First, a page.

2
$\begingroup$

I am an experienced programmer, but new to Python and data science. I am following Aurelien Gerone's book and I don't understand one thing.

I create SGDClassifier and calculate its precision_recall_curve(). Then I am trying to find the lowest threshold to satisfy precision equal to 90%:

precisions, recalls, thresholds = precision_recall_curve(y_train, y_scores)
threshold_90_precision = thresholds[np.argmax(precisions >= 0.90)]

Why on earth I am searching for argmax if I need to find the minimum threshold value? If I try to use argmin I get the wrong value, with precision equal to 0.1.

As I understand this:

  • precisions >= 0.90 creates an array with precision scores only above or equal to 0.90,
  • argmax returns an index, at which I find the highest value in the given array (so this should be as far from 90% as possible, but it's not!),
  • then I choose a threshold with returned index.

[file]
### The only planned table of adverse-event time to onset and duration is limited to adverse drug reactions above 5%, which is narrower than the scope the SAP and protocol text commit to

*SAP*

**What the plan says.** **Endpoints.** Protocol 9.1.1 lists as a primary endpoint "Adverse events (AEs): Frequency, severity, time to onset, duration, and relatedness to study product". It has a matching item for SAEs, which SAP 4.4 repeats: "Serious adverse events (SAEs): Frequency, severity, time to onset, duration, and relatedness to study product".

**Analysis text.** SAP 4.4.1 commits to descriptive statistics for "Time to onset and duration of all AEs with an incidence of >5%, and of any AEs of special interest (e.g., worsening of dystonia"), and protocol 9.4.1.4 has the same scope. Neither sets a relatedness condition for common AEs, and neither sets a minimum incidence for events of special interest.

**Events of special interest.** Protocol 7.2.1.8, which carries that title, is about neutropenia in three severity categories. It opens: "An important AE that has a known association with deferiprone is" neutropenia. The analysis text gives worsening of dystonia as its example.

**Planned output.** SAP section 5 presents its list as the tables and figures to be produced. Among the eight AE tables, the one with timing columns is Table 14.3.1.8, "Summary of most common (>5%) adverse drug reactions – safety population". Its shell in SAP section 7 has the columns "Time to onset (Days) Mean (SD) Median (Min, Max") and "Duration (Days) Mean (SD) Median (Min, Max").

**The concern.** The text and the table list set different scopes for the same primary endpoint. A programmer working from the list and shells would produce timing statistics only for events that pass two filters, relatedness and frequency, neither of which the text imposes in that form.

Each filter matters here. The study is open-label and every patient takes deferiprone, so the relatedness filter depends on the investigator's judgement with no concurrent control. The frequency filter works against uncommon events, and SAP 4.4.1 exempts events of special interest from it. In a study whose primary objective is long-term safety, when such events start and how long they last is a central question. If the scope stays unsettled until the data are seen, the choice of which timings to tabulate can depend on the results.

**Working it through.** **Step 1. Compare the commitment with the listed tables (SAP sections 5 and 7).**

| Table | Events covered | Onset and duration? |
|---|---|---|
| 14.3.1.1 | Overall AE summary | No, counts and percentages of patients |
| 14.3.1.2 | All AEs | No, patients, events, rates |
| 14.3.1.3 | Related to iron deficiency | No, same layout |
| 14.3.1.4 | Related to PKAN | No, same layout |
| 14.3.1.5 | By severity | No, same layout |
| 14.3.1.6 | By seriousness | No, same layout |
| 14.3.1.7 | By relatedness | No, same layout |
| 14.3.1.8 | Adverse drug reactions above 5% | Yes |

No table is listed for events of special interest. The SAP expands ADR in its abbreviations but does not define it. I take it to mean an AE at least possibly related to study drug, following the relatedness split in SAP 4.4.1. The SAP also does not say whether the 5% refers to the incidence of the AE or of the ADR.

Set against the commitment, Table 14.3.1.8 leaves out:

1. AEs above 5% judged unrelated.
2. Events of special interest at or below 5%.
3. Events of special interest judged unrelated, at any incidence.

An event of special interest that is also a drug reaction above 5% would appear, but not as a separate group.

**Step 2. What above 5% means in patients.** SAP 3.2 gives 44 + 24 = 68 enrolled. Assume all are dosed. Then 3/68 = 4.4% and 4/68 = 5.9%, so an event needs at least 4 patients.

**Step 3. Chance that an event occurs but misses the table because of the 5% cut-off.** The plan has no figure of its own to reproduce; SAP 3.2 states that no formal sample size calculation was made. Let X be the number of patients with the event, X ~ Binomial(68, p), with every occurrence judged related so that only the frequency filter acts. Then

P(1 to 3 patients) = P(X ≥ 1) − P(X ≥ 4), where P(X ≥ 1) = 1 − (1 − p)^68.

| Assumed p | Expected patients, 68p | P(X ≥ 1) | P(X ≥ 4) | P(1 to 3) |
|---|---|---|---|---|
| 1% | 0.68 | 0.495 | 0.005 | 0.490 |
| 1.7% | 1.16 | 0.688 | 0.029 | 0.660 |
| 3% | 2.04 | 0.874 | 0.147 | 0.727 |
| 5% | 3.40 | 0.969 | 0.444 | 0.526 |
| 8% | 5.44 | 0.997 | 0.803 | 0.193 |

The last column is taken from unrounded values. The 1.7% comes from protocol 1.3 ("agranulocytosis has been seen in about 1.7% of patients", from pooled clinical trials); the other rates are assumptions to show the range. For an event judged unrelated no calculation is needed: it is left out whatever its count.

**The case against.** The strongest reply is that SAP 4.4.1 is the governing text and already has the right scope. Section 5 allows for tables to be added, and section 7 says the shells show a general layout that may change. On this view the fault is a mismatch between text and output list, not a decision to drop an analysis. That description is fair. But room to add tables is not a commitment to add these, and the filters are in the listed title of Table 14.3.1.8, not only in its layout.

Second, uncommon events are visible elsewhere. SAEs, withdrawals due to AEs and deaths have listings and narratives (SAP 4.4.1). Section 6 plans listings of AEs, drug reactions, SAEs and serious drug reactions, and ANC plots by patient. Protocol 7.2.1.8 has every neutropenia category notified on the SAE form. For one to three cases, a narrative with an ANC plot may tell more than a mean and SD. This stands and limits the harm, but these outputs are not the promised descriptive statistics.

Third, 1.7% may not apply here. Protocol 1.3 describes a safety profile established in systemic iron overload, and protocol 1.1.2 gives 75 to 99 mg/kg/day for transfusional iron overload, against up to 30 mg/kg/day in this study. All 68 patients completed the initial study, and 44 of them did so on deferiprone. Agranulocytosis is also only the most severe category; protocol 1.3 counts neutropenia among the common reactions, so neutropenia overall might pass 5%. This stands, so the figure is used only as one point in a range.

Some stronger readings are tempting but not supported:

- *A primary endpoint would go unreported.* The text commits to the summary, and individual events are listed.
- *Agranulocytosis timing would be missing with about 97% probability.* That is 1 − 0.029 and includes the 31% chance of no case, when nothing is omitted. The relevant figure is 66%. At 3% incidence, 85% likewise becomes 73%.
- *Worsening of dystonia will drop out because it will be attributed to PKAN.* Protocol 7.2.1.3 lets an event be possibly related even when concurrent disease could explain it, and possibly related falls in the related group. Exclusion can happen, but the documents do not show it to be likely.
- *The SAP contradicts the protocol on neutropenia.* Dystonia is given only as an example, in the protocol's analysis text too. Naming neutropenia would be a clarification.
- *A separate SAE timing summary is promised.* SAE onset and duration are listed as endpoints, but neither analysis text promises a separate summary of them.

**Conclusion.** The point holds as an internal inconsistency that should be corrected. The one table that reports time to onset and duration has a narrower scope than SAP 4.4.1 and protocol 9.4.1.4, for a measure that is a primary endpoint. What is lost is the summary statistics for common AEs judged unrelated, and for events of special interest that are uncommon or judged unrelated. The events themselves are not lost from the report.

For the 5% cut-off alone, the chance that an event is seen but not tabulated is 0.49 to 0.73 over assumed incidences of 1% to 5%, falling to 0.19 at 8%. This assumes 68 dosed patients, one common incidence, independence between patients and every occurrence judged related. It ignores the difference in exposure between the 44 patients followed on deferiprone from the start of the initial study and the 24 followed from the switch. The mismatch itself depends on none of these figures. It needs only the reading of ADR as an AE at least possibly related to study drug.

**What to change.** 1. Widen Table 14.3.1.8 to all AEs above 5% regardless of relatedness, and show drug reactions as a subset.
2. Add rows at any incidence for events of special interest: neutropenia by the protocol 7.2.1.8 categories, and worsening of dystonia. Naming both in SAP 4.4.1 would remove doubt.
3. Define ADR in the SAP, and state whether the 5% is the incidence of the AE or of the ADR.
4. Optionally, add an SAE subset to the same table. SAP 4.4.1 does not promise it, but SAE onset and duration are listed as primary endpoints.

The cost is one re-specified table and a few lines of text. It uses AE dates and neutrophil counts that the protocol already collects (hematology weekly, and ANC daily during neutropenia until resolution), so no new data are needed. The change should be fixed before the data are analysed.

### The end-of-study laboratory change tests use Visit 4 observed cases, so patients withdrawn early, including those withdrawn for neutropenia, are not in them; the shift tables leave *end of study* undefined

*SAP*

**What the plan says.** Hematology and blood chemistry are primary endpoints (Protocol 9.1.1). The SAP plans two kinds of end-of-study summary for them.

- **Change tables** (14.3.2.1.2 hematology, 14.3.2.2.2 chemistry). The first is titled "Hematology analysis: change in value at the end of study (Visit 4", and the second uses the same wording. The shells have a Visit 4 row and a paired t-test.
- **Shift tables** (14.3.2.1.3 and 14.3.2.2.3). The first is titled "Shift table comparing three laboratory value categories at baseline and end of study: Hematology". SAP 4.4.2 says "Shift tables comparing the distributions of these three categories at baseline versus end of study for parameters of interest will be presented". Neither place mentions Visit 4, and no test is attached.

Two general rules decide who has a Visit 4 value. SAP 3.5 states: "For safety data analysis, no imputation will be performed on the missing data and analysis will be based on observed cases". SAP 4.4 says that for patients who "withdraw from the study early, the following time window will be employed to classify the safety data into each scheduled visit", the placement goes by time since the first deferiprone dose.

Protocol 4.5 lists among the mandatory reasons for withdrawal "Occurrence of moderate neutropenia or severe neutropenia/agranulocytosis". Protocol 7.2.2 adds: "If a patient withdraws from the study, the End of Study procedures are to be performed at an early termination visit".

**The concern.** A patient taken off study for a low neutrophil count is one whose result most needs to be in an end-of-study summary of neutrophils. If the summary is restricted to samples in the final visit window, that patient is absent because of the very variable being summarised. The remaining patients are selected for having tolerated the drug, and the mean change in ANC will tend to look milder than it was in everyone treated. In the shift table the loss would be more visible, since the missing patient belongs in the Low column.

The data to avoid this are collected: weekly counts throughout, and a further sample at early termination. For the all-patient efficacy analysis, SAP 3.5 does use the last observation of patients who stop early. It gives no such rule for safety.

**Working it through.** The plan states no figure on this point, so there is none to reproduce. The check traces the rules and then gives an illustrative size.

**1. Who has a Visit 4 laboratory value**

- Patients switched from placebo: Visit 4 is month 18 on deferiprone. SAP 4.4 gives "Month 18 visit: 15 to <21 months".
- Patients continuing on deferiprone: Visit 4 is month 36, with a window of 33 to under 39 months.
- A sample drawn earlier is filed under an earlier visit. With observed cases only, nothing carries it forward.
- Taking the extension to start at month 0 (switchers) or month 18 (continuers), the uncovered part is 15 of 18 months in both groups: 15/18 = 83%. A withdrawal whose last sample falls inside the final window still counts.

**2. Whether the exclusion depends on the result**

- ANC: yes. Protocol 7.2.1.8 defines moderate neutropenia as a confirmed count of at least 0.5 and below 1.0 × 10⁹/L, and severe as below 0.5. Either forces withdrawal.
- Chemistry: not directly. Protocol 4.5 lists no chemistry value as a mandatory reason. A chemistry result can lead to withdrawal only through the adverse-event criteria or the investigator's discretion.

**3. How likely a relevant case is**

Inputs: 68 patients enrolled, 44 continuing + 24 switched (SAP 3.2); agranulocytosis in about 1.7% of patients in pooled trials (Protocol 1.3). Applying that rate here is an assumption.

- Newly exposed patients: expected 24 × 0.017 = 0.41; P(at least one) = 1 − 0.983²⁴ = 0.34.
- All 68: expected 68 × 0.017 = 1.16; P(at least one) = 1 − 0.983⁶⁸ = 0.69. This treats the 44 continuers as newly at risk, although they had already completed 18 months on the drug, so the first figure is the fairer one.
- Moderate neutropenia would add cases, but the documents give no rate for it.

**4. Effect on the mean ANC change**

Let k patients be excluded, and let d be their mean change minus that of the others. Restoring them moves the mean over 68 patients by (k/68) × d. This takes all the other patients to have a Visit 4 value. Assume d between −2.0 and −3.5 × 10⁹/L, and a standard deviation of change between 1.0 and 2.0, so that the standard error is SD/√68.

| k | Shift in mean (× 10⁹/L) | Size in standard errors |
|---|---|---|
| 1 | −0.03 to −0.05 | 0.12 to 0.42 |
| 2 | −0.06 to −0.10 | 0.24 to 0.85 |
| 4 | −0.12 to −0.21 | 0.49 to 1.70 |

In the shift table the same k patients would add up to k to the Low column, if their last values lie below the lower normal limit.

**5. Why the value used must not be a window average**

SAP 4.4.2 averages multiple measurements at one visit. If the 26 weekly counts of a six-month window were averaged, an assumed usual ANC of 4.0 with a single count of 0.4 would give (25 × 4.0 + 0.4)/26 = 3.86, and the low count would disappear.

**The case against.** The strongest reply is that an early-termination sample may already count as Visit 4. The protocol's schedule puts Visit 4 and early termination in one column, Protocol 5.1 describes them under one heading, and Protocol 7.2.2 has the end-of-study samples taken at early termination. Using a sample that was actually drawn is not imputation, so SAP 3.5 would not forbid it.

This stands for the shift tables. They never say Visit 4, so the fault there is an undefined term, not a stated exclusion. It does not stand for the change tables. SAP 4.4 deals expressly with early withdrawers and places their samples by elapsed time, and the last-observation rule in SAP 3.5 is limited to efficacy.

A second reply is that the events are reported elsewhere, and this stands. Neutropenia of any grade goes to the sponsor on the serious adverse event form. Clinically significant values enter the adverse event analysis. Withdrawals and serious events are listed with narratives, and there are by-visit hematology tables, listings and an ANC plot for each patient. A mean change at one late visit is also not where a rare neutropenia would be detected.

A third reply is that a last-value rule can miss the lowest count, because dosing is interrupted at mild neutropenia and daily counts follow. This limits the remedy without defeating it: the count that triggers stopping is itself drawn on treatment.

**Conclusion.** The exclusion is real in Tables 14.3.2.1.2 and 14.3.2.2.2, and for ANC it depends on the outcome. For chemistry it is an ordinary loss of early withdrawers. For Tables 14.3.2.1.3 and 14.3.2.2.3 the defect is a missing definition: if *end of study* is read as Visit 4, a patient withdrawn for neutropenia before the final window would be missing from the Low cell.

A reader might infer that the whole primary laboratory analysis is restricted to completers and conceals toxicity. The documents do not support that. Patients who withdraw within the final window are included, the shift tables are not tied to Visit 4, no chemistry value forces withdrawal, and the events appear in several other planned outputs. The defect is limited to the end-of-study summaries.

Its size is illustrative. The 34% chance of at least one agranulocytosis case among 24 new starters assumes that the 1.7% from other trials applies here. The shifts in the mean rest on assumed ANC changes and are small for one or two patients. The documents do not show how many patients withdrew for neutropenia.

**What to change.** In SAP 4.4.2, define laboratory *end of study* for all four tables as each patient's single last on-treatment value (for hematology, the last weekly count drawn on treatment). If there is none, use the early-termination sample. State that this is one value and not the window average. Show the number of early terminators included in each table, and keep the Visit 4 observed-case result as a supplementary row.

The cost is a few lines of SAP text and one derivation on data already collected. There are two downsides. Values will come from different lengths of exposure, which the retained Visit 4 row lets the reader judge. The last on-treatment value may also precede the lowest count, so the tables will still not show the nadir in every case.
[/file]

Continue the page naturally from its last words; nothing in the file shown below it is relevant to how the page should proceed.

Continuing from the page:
What am I missing?

$\endgroup$

1 Answer 1

0
$\begingroup$

Okay, I solved this myself.

precisions >= 0.90 doesn't create an array with precision scores only above 90%, but it transforms this array to the array of Booleans, where precisions below 90% are turned to False and the others are True.

argmax, if there are multiple identical, maximum values (and True is max here) returns the first index of this occurrence.

I sometimes hate this book, why he just doesn't use method like "array.first_equals(True)"?

$\endgroup$

Your Answer

By clicking “Post Your Answer”, you agree to our terms of service and acknowledge you have read our privacy policy.

Not the answer you're looking for? Browse other questions tagged or ask your own question.